Recorded on 04/13/2011, uploaded on 10/07/2011
Musician's or Publisher's Notes
In 1939, Prokofiev started composing his Piano Sonatas Nos. 6, 7, and 8, Opp. 82–84, widely known today as the "War Sonatas." These sonatas contain some of Prokofiev's most dissonant music for the piano. Biographer Daniel Jaffé has argued that Prokofiev, "having forced himself to compose a cheerful evocation of the nirvana Stalin wanted everyone to believe he had created" (i.e. in Zdravitsa), then subsequently, in these three sonatas, "expressed his true feelings". It was therefore ironic that Sonata No. 7 received a Stalin Prize.
The Seventh Sonata opens with an Allegro Inquieto. An agitated opening subject leads to a quieter Andantino section. After a fierce development section, the two principal themes are reversed in the recapitulation. The central Andante Caloroso is hypnotic, almost Impressionistic but with a sense of unease. This movement contains some of Prokofiev's most beautiful writing for the keyboard. The Precipitato finale is often fierce, and speaks clearly of the sounds of war and danger. The movement concludes with the ultimate rapid fire virtuosic display in a clear and affirmative B-flat major – a ray of hope to the Russian people at one of their darkest hours and a daunting technical challenge to any pianist who essays this monumental score! Dror Biran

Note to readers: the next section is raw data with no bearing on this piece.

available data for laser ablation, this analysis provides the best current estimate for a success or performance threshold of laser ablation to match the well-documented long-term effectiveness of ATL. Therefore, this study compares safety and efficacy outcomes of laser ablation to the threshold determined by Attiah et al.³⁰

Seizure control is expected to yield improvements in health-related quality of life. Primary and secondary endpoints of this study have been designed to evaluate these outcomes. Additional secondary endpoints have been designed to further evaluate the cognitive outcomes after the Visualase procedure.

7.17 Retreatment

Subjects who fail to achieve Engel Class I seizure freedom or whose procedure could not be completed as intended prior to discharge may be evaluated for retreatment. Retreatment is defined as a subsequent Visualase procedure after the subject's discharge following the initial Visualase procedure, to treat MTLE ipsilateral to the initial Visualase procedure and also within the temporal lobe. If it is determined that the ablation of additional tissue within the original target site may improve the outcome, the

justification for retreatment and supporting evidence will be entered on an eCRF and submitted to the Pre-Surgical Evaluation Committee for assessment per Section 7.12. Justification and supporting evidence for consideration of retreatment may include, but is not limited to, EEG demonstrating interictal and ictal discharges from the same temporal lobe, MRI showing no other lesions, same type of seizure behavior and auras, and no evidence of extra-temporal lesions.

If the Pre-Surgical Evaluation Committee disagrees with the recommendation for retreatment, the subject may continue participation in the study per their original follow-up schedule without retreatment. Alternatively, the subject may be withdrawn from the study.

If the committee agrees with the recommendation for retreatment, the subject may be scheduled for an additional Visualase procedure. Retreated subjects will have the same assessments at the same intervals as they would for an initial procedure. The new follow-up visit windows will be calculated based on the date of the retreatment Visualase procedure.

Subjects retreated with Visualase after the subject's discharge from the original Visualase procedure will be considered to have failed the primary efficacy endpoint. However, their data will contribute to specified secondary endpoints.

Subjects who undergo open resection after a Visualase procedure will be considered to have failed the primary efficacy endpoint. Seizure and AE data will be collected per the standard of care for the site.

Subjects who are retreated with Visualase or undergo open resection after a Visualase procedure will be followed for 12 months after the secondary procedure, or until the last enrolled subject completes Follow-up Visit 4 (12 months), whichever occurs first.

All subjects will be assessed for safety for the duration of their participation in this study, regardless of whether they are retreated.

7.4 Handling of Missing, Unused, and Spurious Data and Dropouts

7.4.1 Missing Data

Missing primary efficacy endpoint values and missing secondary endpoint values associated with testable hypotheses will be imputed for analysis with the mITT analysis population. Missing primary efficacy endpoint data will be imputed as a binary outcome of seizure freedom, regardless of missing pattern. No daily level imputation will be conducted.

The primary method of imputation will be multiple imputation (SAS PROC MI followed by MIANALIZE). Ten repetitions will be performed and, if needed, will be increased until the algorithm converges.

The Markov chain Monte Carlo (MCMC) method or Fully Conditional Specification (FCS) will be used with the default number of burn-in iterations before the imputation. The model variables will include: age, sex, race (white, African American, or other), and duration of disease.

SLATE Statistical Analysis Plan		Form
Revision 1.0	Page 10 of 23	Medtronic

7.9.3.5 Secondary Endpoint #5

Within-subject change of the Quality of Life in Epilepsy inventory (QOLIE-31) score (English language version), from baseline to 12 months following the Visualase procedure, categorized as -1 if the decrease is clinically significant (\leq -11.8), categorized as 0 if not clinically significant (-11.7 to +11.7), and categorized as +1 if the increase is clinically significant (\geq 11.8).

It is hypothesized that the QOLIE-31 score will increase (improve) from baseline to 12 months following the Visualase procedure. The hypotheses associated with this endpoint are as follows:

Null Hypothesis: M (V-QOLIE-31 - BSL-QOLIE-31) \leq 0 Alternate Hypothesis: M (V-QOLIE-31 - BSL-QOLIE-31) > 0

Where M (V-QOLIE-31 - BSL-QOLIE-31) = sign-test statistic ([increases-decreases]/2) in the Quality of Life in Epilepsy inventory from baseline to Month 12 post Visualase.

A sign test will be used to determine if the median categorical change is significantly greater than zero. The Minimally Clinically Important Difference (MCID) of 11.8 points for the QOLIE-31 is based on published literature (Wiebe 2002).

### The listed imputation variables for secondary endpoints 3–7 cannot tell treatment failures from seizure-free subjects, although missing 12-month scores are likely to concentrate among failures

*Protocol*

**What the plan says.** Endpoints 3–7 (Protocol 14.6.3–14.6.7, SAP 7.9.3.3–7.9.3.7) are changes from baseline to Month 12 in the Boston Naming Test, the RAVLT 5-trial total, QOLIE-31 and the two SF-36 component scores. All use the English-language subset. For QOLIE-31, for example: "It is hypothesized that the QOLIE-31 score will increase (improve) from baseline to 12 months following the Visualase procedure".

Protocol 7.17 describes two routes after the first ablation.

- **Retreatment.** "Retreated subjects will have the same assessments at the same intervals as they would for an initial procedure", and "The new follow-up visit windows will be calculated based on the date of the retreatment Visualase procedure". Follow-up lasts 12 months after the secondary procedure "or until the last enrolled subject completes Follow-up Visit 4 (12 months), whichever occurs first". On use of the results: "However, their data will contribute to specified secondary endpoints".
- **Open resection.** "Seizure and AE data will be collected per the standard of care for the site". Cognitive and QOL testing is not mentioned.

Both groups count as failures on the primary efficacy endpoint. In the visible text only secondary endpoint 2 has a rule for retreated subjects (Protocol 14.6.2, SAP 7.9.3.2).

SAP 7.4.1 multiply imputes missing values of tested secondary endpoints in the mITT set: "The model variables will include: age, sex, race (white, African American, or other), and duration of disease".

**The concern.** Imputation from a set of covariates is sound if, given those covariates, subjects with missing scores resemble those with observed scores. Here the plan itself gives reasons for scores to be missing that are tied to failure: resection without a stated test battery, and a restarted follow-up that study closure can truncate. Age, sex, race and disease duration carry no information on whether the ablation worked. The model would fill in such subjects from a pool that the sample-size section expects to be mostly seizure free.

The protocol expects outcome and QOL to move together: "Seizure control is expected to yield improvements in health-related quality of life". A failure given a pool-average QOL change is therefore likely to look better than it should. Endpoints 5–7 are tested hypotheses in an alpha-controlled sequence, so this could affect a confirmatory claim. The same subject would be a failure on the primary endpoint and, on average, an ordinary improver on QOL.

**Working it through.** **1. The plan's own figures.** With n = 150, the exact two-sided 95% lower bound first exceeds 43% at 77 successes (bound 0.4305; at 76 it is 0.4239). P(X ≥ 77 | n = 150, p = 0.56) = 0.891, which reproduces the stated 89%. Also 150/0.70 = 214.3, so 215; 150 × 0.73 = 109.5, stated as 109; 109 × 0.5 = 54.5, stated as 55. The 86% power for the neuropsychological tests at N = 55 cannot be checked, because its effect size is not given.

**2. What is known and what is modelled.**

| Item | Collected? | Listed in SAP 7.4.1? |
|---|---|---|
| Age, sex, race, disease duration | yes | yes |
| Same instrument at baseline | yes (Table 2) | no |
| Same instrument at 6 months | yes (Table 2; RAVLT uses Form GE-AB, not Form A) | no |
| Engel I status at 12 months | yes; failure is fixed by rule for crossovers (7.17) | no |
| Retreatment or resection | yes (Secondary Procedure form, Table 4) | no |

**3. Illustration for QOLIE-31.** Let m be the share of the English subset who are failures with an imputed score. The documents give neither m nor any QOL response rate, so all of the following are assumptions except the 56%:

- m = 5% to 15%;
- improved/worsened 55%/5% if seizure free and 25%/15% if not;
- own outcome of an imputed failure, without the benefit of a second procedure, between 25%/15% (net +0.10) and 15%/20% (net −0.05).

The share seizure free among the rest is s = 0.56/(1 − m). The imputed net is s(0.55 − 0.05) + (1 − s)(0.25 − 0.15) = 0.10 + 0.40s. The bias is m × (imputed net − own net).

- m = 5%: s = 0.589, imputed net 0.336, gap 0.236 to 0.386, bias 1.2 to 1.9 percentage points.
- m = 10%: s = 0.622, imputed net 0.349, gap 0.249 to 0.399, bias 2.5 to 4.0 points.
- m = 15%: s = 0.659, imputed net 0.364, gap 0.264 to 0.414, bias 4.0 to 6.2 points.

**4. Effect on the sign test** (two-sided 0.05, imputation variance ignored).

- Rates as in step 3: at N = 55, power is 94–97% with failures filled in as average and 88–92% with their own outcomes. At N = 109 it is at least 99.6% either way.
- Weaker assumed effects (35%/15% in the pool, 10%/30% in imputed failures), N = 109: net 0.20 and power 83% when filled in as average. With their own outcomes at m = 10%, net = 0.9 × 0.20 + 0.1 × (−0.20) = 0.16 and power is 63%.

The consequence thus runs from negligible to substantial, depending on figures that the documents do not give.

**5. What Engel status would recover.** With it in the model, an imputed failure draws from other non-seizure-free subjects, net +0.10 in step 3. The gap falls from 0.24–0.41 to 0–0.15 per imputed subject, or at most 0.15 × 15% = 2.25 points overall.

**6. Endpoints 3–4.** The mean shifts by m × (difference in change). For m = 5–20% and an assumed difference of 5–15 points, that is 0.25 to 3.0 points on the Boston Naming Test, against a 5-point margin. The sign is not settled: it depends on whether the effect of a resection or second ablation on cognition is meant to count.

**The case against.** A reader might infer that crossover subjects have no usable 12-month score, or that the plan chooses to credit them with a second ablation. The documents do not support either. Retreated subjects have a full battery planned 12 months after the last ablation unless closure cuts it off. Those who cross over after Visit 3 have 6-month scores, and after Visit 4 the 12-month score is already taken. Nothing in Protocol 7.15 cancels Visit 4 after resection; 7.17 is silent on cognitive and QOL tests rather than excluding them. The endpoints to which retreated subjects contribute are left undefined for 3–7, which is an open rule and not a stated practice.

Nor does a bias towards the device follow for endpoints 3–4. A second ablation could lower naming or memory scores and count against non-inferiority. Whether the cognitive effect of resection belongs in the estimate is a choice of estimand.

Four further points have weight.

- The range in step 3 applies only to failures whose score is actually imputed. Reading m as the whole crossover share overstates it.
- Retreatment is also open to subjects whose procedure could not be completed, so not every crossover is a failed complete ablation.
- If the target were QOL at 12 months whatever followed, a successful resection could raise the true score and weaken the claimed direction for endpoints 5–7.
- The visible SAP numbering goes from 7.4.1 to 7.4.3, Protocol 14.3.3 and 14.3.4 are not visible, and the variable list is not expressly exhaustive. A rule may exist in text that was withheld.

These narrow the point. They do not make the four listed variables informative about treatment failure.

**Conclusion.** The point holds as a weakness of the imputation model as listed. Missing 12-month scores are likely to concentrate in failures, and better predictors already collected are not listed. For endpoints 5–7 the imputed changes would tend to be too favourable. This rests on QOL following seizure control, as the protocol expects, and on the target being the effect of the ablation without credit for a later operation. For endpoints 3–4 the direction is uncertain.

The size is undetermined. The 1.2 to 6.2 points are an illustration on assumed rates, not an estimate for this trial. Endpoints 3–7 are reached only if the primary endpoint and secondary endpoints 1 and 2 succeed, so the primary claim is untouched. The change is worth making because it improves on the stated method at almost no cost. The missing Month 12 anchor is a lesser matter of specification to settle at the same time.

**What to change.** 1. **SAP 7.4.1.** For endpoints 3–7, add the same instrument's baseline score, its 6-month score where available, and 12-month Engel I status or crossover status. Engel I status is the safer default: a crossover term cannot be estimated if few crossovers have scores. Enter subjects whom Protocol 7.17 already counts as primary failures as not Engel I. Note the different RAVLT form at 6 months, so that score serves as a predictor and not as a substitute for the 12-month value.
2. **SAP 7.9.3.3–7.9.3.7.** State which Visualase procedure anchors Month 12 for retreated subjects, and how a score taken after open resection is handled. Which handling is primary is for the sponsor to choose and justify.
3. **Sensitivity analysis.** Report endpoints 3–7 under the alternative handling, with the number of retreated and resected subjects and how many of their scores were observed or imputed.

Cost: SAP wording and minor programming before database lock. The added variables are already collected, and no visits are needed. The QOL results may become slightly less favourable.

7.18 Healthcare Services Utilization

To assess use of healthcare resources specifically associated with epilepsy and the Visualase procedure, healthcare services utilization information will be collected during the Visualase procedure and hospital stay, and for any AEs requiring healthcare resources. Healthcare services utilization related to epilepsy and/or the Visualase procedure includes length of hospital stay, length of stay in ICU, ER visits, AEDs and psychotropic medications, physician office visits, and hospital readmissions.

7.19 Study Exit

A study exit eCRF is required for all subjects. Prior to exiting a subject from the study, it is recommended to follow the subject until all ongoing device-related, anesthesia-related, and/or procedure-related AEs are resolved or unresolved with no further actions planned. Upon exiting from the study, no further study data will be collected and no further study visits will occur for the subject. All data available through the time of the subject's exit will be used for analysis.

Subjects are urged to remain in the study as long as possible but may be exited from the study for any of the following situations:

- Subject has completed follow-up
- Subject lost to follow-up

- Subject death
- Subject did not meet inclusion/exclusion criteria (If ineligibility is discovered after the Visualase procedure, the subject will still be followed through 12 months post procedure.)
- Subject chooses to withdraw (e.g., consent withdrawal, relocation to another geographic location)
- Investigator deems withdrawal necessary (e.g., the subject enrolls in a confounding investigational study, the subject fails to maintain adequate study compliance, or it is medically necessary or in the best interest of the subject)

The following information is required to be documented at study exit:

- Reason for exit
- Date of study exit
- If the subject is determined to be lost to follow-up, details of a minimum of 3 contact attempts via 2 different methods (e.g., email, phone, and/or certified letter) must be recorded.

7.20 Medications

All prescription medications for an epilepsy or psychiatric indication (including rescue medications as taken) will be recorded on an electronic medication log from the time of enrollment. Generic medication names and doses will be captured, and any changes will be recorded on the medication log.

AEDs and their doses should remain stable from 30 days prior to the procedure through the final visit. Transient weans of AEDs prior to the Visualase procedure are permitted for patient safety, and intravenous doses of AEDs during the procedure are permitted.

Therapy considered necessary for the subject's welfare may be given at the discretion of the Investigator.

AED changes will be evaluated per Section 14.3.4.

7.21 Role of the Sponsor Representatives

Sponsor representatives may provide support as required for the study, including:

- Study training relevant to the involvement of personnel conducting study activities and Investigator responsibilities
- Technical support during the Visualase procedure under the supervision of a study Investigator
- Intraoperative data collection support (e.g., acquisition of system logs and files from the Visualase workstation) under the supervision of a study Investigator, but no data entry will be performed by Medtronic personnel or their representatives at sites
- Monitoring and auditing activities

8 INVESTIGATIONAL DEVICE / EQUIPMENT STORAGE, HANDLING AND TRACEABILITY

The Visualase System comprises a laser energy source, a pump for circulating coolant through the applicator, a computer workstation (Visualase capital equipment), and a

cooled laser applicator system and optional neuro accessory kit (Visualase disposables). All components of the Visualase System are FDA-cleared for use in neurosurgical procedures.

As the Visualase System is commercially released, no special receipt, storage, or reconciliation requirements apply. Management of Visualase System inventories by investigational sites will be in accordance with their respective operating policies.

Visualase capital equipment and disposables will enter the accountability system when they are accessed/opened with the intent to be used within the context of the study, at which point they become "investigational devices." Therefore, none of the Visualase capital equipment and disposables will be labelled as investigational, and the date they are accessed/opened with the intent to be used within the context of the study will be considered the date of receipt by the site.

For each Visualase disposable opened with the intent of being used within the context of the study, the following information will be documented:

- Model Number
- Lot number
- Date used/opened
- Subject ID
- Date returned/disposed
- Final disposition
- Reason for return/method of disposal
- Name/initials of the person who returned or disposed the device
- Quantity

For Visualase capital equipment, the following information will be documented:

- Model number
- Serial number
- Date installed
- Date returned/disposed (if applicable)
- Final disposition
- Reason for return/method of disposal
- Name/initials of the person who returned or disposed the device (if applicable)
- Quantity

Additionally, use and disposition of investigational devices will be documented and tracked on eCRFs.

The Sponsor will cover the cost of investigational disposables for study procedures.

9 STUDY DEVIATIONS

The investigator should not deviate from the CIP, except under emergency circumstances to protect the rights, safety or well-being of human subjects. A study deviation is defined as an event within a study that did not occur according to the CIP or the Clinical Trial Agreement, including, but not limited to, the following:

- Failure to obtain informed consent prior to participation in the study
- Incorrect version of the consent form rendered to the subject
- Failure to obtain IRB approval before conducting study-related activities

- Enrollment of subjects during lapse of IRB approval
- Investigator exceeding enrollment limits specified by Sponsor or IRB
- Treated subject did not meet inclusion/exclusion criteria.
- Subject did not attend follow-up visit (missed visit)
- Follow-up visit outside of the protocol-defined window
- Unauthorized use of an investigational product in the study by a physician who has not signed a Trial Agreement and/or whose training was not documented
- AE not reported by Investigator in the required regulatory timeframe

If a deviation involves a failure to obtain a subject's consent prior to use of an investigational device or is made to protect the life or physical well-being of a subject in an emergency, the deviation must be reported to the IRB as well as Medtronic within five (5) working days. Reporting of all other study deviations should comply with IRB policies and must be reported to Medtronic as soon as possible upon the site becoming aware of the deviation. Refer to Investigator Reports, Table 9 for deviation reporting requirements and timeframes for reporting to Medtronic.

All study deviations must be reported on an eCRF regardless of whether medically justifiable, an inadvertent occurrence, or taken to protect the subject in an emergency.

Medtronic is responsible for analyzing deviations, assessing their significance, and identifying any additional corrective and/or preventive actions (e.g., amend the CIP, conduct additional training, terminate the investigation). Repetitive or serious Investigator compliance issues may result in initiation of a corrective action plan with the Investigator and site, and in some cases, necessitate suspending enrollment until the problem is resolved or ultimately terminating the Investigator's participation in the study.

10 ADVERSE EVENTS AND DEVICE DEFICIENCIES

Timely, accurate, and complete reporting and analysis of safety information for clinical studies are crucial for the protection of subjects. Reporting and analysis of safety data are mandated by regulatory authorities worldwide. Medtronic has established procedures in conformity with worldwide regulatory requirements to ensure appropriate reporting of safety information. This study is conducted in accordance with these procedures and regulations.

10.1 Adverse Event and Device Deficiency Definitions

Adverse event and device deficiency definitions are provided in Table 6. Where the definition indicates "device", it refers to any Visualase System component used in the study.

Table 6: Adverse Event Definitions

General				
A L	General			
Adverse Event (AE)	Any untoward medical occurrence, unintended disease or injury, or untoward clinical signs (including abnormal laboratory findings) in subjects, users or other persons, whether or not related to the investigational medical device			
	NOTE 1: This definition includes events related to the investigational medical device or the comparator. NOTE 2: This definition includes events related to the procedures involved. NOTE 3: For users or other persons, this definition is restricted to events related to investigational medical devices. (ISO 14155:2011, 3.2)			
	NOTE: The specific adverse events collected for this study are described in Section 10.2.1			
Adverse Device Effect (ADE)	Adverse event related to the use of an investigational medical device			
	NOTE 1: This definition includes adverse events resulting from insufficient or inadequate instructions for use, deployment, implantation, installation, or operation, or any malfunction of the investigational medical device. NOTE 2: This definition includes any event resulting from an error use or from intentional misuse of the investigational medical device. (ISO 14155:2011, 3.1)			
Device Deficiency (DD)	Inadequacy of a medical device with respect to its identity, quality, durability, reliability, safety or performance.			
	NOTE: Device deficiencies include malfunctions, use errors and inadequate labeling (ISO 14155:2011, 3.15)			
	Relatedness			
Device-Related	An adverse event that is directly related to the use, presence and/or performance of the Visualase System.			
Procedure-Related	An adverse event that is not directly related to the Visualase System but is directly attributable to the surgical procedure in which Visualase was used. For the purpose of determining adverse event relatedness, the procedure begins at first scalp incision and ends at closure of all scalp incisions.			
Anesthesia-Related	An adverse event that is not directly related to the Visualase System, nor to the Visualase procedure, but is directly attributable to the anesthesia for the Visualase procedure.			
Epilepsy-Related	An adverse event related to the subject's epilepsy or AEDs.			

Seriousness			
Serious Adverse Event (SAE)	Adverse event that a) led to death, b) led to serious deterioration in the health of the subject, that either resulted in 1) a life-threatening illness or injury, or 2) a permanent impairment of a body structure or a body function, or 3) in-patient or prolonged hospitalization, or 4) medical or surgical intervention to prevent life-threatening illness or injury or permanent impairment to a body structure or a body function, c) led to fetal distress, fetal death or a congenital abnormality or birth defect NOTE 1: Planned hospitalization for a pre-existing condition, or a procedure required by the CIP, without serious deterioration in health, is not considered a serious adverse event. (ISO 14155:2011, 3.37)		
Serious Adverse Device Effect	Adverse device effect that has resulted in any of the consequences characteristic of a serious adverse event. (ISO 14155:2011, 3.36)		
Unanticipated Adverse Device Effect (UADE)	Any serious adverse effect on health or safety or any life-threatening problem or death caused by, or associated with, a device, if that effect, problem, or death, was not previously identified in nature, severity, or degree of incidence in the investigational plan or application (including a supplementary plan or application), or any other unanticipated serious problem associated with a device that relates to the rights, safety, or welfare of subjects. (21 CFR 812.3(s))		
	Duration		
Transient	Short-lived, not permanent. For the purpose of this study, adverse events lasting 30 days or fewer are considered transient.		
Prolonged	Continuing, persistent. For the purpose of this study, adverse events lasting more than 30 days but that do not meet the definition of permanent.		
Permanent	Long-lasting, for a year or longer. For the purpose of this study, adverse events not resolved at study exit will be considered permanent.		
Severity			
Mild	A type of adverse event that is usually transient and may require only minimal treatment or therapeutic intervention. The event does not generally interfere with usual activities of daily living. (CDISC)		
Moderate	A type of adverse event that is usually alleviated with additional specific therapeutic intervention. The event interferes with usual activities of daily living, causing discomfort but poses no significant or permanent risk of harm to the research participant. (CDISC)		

Courtesy of International Music Foundation.
We at classicalconnect.com believe that classical music is a necessity of life. It is our pleasure to be your virtual concert hall and bring you this performance.
Copyright 2008-2010 Classical Connect, LLC